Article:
I tried everything but now I wasn’t sure where the problem lay, despite what my web host thinks of me, I try not to instantly blame them for any faults and I knew WordPress certainly had some patches in for 2.7.1 to fix cron issues.  Maybe there was a switch set when something didn’t work that wasn’t getting reset.

So I looked and looked and played.  I went through the WordPress code surrounding the cron stuff, to try and work out where things might be failing, which is when I worked out that WordPress essentially loads wp-cron.php in the background.  What I couldn’t understand is why WordPress couldn’t load that page when I could.  I tried changing the timeouts, the type of function being used and disabling various transports.  Nothing made any difference.

Checking the web server access logs from the day Squid was put in place showed no attempts to load the wp-cron.php page (other than ones from my machine manually), however from before the Squid proxy went in there were several.  But, they weren’t GET’s they were HEAD’s.

xx.xx.xx.xx - - [03/Jan/2009:01:09:08 +0000]
"HEAD /wp-cron.php?check=hash HTTP/1.0" 200
- "-" "WordPress/2.7"

I had a small epiphany, when I load that page with a browser it sends a GET.  I tried manually sending a HEAD using both telnet and then curl.

$ telnet xx.xx.xx.xx 80
Trying xx.xx.xx.xx...
Connected to xx.xx.xx.xx (xx.xx.xx.xx).
Escape character is '^]'.
HEAD /wp-cron.php?check=hash HTTP/1.0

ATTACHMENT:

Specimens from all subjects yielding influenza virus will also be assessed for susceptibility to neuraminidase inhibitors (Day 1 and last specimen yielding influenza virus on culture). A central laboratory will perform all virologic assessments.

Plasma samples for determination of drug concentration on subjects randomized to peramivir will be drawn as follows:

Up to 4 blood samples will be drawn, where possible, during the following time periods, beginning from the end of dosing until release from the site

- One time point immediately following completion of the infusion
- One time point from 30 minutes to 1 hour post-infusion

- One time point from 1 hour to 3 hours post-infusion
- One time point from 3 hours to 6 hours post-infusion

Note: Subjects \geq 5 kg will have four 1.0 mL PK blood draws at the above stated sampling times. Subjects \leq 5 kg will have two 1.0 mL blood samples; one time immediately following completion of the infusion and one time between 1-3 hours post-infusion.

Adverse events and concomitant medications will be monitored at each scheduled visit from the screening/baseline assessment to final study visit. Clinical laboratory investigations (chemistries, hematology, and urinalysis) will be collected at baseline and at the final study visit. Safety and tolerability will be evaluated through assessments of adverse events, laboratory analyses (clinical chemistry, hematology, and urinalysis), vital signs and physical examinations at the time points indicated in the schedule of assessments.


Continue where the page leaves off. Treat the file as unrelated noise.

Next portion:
HTTP/1.0 403 Forbidden
Server: squid
Date: Thu, 07 Jan 2009 23:13:40 GMT
Content-Type: text/html
Content-Length: 1126
X-Cache: MISS from squid-4
Via: squid-4
Connection: close

Connection closed by foreign host.


$ curl --head ""
HTTP/1.0 403 Forbidden
Server: squid
Date: Thu, 07 Jan 2009 23:34:33 GMT
Content-Type: text/html
Content-Length: 1102
X-Cache: MISS from squid-3
Via: squid-3
Connection: close

Trying again with regular GET’s worked fine.  So, it was Squid.  Somehow Squid was blocking the HEAD requests but allowing the GETs.  A quick google suggested that this was something other people got wrong in Squid, so I filled in a more detailed ticket and Gradwell today fixed the configuration error and the cron queue started working again.

There are a number of people who report WordPress not posting scheduled posts, not sending out pings, or not processing entries in the cron queue.  There are several fixes, in 2.7 without patches if cURL doesn’t work on your host you may find WordPress doesn’t try the other transports.  However, if the transports seem to work and if you can manually run wp-cron.php remotely (remembering to send the correct hash), then maybe you should check the following.

  1. Can your web server access itself using it’s regular URI (i.e. are there firewalls or proxies in the way which block any kind of self referral)?
  2. Is the server behind a Squid installation which is blocking valid HTTP HEAD requests?

The second is easy to check (see above, use curl).  The former is harder to check, but if you use the Core Control plugin, and hack it a little to change the test URI to be your own site (core-control/modules/core_control_http.php, and change line 139 to be your own site, you’ll need to create a working php file which returns the text 1563) then you can make sure transports on your web host can talk back to the same web host.

Good luck.

I’m just glad everything is working, and my scheduled posts are now posting correctly again.